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Red Sox insist Clay Buchholz’s arm strength, not health, is the issue 04.21.14 at 6:06 pm ET
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Clay Buchholz allowed six runs in just 2 1/3 innings as the Red Sox lost to Baltimore, 7-5. (AP)

Clay Buchholz allowed six runs in just 2 1/3 innings as the Red Sox lost to Baltimore, 7-5. (AP)

It wasn’t the worst start of Clay Buchholz‘s career, but it was close. And so, after the right-hander struggled through 2 1/3 innings in which he allowed six runs on seven hits in a 7-6 loss to the Orioles while regularly featuring a fastball that didn’t crack 90 mph, the question had to be asked: Is he dealing with any physical issues that are undermining his performance at the start of the season?

“He doesn’€™t speak of any [physical issues],” said manager John Farrell, who described his starter as featuring stuff that was “a little bit flat” on Monday. “In all the physical testing that we do with all of our pitchers, it doesn’€™t indicate any deficit. Nothing present physically.”

So what is it? Buchholz suggested he’s merely in the stretch of the season where he’s still working to build arm strength. That *could* be interpreted as a red flag, and given that Buchholz has endured significant injuries in two of the past three years (back in 2011, shoulder in 2013), it’s natural to ask whether the pitcher is healthy given the arm strength issues. The Sox acknowledge that reality at a time when he’s struggled to a 7.71 ERA through four starts. Read the rest of this entry »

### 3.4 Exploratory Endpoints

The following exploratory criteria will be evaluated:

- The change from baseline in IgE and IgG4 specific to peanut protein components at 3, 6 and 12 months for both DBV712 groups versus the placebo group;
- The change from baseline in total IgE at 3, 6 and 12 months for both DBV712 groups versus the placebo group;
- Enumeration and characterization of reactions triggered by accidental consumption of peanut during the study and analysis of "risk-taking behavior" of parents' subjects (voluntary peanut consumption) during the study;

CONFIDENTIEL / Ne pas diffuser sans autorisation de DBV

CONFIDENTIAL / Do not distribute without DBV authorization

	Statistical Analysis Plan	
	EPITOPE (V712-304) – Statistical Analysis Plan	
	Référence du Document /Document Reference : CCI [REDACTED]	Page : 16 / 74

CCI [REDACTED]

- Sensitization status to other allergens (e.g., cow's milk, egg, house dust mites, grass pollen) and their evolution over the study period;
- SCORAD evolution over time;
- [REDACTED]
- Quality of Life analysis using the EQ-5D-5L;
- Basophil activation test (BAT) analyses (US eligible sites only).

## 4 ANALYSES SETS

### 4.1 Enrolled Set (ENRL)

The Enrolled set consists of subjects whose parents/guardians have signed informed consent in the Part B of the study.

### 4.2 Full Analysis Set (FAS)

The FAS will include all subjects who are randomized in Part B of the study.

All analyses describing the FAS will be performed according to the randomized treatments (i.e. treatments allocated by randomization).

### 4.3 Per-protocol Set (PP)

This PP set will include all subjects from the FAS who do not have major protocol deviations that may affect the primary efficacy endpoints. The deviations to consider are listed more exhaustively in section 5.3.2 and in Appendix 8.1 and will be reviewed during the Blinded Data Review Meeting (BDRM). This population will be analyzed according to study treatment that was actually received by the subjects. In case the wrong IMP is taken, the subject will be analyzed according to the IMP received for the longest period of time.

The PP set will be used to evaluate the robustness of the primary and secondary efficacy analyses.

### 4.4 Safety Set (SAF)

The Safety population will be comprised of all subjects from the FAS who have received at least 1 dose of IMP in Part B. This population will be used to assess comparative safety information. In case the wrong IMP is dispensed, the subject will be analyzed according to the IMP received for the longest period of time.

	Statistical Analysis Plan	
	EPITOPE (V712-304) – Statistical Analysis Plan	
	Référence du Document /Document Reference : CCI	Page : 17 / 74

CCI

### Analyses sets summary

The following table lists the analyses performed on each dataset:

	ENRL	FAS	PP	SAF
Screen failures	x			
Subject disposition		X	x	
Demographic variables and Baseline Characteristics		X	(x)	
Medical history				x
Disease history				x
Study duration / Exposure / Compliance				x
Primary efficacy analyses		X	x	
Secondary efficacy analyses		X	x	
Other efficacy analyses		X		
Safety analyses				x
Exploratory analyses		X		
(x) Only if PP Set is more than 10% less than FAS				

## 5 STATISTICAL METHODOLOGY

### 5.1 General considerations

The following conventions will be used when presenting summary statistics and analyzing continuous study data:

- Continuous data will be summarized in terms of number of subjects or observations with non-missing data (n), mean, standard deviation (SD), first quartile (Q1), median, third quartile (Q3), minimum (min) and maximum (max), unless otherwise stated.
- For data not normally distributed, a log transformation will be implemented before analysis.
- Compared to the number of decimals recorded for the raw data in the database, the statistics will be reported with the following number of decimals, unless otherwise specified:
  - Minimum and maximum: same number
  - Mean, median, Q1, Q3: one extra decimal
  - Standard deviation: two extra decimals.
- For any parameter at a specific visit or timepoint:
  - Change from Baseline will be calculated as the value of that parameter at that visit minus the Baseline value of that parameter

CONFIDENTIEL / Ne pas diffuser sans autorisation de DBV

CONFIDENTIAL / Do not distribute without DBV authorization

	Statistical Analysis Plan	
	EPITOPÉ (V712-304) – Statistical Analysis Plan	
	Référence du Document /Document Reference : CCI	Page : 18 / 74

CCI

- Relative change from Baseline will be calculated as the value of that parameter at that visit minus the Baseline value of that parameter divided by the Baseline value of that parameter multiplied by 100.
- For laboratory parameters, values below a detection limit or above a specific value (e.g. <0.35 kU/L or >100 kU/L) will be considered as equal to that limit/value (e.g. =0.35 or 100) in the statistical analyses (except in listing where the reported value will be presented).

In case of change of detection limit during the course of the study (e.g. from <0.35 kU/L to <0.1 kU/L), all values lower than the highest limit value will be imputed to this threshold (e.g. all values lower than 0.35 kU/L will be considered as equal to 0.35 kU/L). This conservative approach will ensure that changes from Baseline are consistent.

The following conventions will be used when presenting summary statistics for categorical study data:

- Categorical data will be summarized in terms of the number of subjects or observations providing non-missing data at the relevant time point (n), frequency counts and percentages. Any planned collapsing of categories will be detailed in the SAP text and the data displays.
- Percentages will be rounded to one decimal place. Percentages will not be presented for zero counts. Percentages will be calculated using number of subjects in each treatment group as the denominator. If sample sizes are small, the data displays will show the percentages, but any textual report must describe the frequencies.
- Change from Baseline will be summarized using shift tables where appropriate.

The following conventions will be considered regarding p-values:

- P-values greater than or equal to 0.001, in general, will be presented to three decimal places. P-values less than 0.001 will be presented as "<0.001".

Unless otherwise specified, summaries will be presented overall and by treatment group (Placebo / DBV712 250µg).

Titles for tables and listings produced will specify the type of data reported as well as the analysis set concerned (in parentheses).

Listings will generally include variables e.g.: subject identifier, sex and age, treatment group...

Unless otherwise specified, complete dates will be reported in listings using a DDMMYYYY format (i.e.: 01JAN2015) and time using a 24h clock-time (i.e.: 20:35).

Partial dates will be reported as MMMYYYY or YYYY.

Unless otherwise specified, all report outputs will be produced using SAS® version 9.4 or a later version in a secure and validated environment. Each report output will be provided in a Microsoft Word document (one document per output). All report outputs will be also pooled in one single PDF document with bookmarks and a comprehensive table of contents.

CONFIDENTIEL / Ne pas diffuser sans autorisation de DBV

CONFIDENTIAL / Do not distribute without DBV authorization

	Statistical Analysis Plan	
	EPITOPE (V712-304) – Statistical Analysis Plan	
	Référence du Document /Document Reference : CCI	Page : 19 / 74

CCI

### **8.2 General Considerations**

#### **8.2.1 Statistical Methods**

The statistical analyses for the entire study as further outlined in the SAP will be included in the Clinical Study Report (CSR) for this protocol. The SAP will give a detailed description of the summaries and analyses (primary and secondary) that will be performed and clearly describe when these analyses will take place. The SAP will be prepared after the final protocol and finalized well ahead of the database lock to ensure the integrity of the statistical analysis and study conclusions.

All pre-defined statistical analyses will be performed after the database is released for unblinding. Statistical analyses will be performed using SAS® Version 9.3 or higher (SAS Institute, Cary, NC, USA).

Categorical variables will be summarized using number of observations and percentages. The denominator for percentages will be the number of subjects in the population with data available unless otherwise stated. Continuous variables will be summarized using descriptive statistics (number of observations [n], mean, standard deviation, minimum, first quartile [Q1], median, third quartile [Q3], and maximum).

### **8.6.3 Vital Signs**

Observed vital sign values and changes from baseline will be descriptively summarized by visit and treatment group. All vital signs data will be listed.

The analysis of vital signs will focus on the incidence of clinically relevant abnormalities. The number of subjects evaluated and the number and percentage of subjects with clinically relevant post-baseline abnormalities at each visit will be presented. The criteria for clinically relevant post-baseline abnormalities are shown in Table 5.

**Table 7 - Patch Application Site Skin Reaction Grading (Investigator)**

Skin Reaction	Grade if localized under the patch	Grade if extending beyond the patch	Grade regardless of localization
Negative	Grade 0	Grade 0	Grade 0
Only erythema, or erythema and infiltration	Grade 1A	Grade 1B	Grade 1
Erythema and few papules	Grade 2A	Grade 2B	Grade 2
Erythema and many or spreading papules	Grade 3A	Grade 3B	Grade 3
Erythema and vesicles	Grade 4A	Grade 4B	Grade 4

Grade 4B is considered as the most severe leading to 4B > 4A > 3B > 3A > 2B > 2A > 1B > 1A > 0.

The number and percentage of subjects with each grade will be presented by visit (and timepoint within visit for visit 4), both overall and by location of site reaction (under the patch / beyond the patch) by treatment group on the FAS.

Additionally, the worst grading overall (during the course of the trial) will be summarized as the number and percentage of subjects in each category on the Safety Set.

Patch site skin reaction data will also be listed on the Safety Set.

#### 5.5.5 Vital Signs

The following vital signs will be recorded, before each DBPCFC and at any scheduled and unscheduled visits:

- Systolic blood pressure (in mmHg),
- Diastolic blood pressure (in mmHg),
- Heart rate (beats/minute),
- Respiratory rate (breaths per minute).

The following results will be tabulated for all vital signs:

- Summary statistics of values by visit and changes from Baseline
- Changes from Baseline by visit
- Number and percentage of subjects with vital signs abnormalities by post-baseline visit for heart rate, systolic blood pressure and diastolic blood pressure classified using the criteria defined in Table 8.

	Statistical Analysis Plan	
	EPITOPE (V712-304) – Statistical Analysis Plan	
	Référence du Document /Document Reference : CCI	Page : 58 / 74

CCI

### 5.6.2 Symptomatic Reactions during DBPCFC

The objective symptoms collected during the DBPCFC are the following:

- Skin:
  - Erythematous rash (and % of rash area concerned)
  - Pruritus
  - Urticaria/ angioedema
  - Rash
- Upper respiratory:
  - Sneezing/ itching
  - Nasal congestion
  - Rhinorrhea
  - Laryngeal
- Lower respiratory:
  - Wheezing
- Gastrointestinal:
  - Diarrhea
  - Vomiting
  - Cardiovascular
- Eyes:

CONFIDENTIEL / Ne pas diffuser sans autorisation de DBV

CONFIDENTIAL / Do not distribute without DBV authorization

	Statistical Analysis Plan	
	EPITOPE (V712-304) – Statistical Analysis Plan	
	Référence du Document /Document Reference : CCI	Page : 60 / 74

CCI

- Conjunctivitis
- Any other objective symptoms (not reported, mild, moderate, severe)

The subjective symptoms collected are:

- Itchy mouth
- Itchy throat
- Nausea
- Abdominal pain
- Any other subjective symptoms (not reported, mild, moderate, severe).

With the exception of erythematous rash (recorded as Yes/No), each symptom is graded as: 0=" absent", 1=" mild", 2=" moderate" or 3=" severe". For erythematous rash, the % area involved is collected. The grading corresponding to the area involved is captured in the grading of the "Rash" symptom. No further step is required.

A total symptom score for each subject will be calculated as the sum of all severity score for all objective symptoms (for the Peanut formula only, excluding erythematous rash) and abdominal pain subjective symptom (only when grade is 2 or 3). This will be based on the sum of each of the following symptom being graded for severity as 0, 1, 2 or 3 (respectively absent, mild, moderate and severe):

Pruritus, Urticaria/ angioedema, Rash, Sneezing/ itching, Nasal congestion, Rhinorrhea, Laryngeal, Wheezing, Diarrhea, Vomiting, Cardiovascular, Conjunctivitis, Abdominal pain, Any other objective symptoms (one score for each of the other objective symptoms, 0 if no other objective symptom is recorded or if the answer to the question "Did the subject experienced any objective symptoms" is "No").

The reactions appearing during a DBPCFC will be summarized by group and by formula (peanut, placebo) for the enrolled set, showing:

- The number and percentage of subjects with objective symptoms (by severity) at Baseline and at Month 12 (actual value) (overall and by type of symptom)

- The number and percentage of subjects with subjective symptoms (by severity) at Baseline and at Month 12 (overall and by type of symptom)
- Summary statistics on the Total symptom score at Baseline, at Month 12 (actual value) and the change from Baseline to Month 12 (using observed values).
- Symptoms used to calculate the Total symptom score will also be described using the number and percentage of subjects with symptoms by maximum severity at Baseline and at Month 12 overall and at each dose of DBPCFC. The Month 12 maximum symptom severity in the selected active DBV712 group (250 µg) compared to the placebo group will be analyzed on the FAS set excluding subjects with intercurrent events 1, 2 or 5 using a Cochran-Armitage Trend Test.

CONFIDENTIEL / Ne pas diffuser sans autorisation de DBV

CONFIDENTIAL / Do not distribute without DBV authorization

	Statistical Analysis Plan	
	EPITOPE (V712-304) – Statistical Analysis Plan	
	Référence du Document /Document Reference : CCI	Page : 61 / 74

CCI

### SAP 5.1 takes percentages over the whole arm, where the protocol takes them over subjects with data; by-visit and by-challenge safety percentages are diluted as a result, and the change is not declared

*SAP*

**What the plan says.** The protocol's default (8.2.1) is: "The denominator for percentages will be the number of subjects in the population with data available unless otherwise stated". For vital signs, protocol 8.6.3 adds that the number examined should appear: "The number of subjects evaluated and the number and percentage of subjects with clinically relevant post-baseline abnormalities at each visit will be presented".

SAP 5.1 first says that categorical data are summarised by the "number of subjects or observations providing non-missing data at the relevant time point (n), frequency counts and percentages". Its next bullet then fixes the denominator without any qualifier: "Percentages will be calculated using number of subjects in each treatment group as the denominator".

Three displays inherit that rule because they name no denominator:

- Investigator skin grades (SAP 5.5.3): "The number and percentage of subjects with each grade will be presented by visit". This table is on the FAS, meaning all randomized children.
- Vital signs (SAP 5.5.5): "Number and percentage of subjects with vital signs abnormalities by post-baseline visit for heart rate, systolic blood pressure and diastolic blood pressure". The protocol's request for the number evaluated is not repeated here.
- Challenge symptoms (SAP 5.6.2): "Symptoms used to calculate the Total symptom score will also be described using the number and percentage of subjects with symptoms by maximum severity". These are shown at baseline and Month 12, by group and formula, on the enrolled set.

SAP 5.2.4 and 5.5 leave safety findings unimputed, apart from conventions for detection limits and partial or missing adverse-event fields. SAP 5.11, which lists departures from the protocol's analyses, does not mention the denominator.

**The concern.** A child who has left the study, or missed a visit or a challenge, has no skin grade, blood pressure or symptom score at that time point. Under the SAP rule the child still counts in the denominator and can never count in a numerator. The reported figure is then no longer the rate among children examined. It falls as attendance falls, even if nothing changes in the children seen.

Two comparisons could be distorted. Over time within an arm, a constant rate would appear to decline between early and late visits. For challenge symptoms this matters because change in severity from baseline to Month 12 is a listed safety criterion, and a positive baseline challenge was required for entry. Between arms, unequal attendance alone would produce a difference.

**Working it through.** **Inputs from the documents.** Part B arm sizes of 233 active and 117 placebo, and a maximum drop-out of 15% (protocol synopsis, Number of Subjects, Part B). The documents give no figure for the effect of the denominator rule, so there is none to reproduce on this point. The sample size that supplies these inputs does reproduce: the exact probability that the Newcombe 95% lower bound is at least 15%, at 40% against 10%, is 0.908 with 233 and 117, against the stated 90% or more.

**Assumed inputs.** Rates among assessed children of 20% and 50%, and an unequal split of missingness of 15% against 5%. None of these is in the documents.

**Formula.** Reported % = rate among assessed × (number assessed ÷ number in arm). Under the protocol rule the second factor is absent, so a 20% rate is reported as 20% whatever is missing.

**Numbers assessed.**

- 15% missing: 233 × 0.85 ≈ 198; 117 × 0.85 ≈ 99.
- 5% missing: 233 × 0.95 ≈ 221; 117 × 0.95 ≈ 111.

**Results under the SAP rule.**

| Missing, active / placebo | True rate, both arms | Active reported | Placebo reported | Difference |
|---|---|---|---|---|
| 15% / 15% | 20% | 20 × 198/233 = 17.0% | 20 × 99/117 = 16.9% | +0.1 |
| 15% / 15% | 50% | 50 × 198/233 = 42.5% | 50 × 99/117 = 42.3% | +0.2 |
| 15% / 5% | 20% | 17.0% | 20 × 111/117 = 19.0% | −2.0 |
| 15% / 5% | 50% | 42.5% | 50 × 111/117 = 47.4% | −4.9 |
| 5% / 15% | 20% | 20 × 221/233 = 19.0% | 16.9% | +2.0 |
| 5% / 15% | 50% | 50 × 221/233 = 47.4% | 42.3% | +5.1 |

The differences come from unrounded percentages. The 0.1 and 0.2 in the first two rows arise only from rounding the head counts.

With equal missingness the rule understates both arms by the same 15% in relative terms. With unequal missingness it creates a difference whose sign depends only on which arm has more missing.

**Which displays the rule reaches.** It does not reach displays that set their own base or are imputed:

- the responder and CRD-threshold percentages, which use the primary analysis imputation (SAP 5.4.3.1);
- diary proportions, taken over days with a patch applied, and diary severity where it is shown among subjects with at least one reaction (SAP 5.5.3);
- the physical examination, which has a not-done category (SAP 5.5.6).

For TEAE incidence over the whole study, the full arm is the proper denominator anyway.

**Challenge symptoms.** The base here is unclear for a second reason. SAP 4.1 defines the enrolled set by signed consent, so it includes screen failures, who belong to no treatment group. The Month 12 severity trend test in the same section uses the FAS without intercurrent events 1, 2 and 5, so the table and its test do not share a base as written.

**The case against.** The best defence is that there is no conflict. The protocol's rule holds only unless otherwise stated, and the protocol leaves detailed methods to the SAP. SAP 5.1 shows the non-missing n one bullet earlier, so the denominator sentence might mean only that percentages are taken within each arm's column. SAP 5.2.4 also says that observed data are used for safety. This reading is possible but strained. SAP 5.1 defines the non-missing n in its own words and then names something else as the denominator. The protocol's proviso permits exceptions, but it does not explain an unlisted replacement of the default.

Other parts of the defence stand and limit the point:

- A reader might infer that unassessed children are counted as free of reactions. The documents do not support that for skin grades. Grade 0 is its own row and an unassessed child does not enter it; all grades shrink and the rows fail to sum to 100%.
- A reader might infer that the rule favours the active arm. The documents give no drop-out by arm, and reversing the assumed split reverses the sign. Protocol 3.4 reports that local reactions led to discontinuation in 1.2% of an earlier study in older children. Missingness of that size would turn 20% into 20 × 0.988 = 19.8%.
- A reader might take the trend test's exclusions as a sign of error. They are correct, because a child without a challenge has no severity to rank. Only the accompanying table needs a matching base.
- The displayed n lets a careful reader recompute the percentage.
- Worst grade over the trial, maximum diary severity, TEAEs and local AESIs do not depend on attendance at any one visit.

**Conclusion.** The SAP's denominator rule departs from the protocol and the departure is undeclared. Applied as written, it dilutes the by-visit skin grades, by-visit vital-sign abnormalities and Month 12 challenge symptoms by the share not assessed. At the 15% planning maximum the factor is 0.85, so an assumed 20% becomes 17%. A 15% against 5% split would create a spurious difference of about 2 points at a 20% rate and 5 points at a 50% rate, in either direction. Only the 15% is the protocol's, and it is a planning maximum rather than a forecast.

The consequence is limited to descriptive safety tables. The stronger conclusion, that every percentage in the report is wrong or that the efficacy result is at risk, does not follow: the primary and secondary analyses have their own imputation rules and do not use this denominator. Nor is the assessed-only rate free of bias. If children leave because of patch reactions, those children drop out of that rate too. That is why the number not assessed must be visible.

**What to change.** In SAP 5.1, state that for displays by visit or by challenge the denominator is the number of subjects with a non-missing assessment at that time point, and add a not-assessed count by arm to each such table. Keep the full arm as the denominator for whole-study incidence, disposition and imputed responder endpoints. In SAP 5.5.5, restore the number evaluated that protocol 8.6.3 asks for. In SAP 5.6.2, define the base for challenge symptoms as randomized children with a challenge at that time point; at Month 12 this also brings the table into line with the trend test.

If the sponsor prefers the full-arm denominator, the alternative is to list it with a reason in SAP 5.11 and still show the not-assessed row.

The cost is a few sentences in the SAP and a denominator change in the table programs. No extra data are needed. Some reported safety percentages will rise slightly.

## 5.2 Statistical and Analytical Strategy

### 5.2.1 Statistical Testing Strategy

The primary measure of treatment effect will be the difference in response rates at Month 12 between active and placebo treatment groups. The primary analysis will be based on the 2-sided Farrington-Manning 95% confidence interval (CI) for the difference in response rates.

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Mike Napoli, Clay Buchholz discuss pros, cons of baseball sleepover at 4:30 pm ET
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Clay Buchholz (left) and Mike Napoli were roommates at Fenway Sunday night with mixed results. (AP)

Clay Buchholz (left) and Mike Napoli were roommates at Fenway Sunday night with mixed results. (AP)

There’s very little that can truly scare Mike Napoli.

Sleeping on the bottom bunk of bed that has a grown man and starting pitcher on top qualifies.

Monday was one of those truly bizarre days at Fenway, thanks to the unkind schedule-maker and MLB that had the Red Sox play a nationally televised night game on ESPN hours before the traditional 11:05 a.m. Patriots’ Day contest.

To compensate, and to help Napoli get added treatment on a sore left kneecap, the Red Sox provided a solution. Years ago, when the Red Sox renovated their clubhouse, they put aside a room designed to allow staff, players and coaches to sleep in, if needed.

Sunday night into Monday morning provided just such a scenario.

“There’s two bunk beds in there,” Napoli told reporters after Monday’s 7-6 loss to the Orioles. “Just a dark room, blankets, pillows, all the necessary things to sleep.

“I didn’t want to deal with all the traffic. Just being here was easier. I knew it was going to be an early morning, so just stayed here. We have a sleep room upstairs. It’s convenient.”

Of course, Napoli had a sore kneecap because Orioles reliever Darren O’Day drilled him in the bottom of the ninth.

“I mean, I could move my leg around and run. It was just a little sore,” Napoli said.